Connection Machine CM-5
The CM-5 was a major step in massively parallel computing, moving beyond its predecessor, the CM-2, in a number of ways. Perhaps the most significant was its ability to be both a lock-step or SIMD (single instruction, multiple data) data-parallel machine, like the CM-2, in which all processors run identical instructions, and also a MIMD (multiple instruction, multiple data) machine, in which each processor can apply its own set of instructions to its own data.
Shake and Bake: Parallel Solutions to the Phase Problem in X-Ray Crystallography
Herbert A. Hauptman and Charles Weeks, Medical Foundation of Buffalo, Inc.
Russ Miller, State University of New York at Buffalo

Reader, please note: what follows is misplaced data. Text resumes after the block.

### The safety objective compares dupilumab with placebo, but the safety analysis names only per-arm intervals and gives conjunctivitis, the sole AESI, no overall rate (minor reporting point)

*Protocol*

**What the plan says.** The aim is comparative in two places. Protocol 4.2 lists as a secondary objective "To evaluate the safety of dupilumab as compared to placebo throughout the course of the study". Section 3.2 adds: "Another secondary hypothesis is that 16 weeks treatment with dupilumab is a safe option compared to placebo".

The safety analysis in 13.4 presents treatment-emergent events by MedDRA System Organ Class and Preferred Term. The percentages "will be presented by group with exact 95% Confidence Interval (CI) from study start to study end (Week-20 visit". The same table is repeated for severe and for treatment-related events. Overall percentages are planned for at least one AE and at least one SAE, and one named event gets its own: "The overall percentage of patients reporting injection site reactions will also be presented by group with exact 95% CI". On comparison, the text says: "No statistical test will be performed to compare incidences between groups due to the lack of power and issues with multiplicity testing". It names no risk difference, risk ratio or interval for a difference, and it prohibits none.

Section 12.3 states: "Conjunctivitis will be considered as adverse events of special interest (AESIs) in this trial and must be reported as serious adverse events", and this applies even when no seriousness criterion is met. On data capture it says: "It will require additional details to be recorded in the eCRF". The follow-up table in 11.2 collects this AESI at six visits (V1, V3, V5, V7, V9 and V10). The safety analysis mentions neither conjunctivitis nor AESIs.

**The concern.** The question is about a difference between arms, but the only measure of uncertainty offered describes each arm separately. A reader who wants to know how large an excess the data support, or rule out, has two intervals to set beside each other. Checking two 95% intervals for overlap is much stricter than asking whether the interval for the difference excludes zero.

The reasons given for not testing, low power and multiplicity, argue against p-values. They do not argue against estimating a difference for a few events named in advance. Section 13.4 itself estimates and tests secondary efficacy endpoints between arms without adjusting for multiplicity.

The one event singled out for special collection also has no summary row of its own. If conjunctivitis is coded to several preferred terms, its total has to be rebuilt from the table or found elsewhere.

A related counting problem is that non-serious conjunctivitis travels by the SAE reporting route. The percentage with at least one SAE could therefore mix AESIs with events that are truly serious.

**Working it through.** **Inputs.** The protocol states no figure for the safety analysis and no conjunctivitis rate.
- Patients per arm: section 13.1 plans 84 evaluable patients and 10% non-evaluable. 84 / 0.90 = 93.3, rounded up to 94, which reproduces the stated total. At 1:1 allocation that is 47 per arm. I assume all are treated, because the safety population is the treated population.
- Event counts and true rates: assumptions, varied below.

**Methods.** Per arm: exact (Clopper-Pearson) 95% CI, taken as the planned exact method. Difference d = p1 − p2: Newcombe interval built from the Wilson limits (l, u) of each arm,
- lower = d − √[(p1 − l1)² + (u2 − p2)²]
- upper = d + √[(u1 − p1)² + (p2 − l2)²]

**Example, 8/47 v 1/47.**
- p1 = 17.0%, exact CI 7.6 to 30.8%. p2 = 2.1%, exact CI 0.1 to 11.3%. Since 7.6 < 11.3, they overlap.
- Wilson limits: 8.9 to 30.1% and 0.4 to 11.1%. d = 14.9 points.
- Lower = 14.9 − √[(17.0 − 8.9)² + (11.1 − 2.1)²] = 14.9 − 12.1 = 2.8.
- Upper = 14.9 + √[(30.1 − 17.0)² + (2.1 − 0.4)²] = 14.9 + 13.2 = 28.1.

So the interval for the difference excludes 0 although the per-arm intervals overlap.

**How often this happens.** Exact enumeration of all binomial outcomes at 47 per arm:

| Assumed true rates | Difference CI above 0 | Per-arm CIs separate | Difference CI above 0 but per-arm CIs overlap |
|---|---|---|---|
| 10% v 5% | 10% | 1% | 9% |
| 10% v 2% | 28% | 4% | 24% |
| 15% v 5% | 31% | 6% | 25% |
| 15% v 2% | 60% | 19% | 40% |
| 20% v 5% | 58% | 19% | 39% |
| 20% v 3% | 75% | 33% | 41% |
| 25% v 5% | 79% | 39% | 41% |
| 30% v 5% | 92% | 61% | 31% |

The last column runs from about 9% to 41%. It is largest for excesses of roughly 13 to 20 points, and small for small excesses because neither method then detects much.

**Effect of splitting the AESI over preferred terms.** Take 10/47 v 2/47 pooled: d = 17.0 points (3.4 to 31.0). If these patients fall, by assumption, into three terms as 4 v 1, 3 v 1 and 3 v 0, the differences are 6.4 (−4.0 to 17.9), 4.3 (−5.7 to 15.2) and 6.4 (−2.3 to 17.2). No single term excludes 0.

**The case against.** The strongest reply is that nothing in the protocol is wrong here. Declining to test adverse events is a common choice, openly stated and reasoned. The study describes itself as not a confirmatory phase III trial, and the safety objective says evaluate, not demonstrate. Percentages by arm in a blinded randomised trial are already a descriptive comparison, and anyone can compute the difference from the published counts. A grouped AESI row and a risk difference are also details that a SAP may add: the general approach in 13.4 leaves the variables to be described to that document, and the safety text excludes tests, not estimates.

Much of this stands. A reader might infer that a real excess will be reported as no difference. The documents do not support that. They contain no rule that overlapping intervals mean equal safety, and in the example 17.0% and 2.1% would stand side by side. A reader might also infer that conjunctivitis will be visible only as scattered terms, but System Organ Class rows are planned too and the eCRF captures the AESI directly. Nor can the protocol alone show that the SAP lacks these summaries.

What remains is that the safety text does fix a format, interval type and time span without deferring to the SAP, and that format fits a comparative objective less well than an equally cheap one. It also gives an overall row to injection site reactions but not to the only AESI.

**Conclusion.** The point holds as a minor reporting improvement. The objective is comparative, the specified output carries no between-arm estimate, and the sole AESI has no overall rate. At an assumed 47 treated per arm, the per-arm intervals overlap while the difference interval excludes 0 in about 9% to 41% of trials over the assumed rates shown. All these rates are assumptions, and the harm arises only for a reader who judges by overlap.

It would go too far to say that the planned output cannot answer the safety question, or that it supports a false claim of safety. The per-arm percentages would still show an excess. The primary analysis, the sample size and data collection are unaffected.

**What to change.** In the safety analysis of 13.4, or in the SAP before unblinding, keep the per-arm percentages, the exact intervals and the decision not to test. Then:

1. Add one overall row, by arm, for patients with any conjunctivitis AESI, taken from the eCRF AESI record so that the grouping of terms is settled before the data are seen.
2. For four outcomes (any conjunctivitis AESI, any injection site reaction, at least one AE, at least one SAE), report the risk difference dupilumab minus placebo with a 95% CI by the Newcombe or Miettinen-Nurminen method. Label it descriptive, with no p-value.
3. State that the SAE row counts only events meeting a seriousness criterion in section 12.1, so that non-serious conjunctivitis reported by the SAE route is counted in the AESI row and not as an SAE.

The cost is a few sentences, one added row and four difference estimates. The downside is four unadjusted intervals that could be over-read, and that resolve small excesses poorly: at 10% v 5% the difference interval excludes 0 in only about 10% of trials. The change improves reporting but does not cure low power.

Using massively parallel computing and an algorithm affectionately known as “Shake-and-Bake,” Herbert Hauptman achieved results that hold promise of cutting the time required to determine the structure of molecules that now take months and years to hours. By throwing the bulk of the process onto a supercomputer, the Shake-and-Bake numerical recipe offers the possibility of an almost automatic path to solving unknown structures for medium-sized molecules. Structures in this range include small proteins and many antibiotics.
The Nitty Gritty of Silicon: Ab Initio Theory of the Si (111)-(7×7) Surface Reconstruction
J.D. Joannopoulos, Massachusetts Institute of Technology
An MIT physicist has done computer simulations that reproduce the full complexity of the surface structure of silicon, showing the great potential of massively parallel computing for solving grand challenge problems in science. The finding is significant because silicon is the key component in the semiconductor industry and because the manufacture of integrated circuits depends largely on processes occurring at surfaces.